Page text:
Posted by: stelladuffy | June 26, 2016

home thoughts from 1935

I’ve spent today at a hugely thoughtful, erudite, interesting and encouraging literary event at the Center of Theological Inquiry, in conjunction with the Morven Museum, in Princeton and Gladsone’s Library in Wales. Four authors (Andrew Nicoll, Sarah Perry, James Robertson, me), Sally Magnusson interviewing and in-depth audience questioning, an hour for each author, followed by a panel on EU/’Britishness’/national identity. Full-on, exhausting, and serious.

So many people we met here were worried for us, UK authors, without a European future to go home to. A man in the audience, an economist in his 80s, talked about ‘the America of today not being the one I remember from the 40s/50s’ – he went on to speak of the US then being more inclusive, less isolationist than now (and yes, many problems but, even so, heading towards a greater diversity, greater inclusivity). He said how it’s obvious to him that, economically and politically, the US and the UK’s increasing isolationism echoes the 1930s. That he’s worried for Europe and very scared of Trump getting in. That he and his wife mind getting older but they are also OK about dying before it gets worse.

Two of us on stage cried at his words. Everyone in the room knew he was right. It is getting worse.

We were then asked where we can find hope in all this – we’re artists, they wanted some hope from art (I like their faith in the redeeming nature of art, but I probably want my hope from historically-aware economists.)

Anyway … I mentioned my trust in my young(er) friends, their engagement with politics, their activism. That the non-isolationist interactions of social media can be useful, that twitter gives me access to strangers and new thought in a (usually) welcome and positive way. That if we know where we seem to be headed we MIGHT be able to change it. Others said very similar stuff. But it was enormously sobering and worrying that no-one in that room (almost all white, straight, certainly privileged, certainly people with influence and/or power) felt they knew how to stop this slide to isolationism and extremism, to a right that seems ‘merely’ right now and would have seemed extreme 20 years ago.

When I was 6/7/8 years old and NZ was in Vietnam, our ‘morning news’ at school was almost always the ghastly stuff we’d seen on the news the night before. A war that our country was in and that felt very close – that was very close. A few years later many of us spent our teens totally certain that we would die before 40 in the inevitable nuclear war. We believed it was coming.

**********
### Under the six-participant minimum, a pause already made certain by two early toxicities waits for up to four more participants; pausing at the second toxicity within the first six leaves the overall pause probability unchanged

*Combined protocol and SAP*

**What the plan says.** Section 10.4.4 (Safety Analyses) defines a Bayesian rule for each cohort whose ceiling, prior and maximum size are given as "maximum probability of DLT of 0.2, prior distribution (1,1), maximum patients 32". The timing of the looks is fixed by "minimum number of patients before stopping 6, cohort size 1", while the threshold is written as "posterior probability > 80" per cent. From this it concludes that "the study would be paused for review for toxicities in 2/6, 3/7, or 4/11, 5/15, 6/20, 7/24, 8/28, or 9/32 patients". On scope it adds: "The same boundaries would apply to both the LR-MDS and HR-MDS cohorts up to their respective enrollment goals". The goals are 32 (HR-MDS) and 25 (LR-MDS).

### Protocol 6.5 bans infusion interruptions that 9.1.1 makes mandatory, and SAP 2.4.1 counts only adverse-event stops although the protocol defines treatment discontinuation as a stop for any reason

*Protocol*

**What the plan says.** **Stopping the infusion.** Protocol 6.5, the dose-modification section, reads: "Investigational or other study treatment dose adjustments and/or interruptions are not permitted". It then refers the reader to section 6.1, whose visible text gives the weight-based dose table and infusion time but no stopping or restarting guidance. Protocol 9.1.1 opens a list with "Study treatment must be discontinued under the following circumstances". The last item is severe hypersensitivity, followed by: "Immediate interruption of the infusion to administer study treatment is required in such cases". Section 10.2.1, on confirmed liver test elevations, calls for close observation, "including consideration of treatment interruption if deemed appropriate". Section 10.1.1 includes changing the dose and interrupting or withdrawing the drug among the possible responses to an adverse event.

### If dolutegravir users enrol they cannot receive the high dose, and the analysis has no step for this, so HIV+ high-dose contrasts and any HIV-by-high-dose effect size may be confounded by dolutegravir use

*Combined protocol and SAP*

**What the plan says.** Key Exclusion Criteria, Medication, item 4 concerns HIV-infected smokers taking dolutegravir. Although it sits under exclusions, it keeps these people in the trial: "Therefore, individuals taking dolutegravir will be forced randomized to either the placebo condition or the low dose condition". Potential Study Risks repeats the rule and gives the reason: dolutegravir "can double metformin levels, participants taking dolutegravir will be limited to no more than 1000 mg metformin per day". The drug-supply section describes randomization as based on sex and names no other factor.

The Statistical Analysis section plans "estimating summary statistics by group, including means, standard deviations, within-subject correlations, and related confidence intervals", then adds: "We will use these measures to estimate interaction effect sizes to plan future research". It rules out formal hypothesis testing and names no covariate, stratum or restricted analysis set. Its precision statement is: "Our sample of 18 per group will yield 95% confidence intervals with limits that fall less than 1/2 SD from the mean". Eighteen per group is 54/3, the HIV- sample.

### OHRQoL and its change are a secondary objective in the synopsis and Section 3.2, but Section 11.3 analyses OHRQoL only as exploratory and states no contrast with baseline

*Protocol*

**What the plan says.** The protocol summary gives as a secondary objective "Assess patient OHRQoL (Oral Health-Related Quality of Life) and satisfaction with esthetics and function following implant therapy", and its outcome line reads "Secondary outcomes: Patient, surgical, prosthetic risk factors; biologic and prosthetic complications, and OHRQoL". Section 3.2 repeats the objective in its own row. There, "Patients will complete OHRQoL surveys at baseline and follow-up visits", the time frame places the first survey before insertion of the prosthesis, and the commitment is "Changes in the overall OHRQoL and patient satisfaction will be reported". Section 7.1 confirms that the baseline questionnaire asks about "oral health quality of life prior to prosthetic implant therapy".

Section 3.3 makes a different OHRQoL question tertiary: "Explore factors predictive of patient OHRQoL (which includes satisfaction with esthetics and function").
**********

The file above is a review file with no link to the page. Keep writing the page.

Now I genuinely wonder if my generation (not quite boomer, not quite post-boomer) simply didn’t expect to live very long or for western ‘civilisation’ to go on for very long.

I don’t have an answer – but I’m pretty sure that a petition calling for a repeat of an expensive legal process (trying to get a different result) isn’t it.

An effective and vocal opposition would be a start.

Local engagement is vital. Community activism, grassroots up – with the aim of root and branch change towards inclusion throughout the system.

Talking to those we don’t already agree with might be useful.

The hand-wringing and name-calling is just wasting time.

It’s 1935. We don’t have time to waste.


Responses

  1. I love the piece you have written as always… but have to reply to:
    ‘I don’t have an answer – but I’m pretty sure that a petition calling for a repeat of an expensive legal process (trying to get a different result) isn’t it.’

    It is becoming clear that voters had no awareness of the implications of what they were voting for/committing themselves to. This is not like voting in a government for 5 years – and this is what people would have been (quite rightly) basing their experience on – it is a fundamental and irreversible (once in a lifetime decision) change to our country having implications for the next 30-40 years/foreseeable future.

    Before the referendum Rachel Reeves MP called for the Referendum campaign “to ensure that public debate on the issue is honest and well informed”. This has not been the case and I believe the vote should be challenged because of this. The impact of pulling out of the EU on the UK economy will have the most impact on those in poorer areas who voted for this. I have written to my MP but maybe others can communicate this more articulately than I can.

  2. ‘Effective and vocal opposition’, yes – think the vocal part is in part covered by request for 2nd referendum – it’s unlikely to happen, but expresses a strong disquiet? but we have always had to be activists in getting things to improve and we’ll have to go on being so? and look to folk like you, Stella, to express publicly, fiercely and effectively what we want to see change.

    I’m upset, like many of my contemporaries, that there’s already seen to be an aged ‘Out’ sensibility – that’s ageist, the lines are drawn very differently, but it’s a perception that a lot of young people seem to have.

    The one thing that’s sure is that this is a fundamental shake-up – let’s try to take advantage of that?


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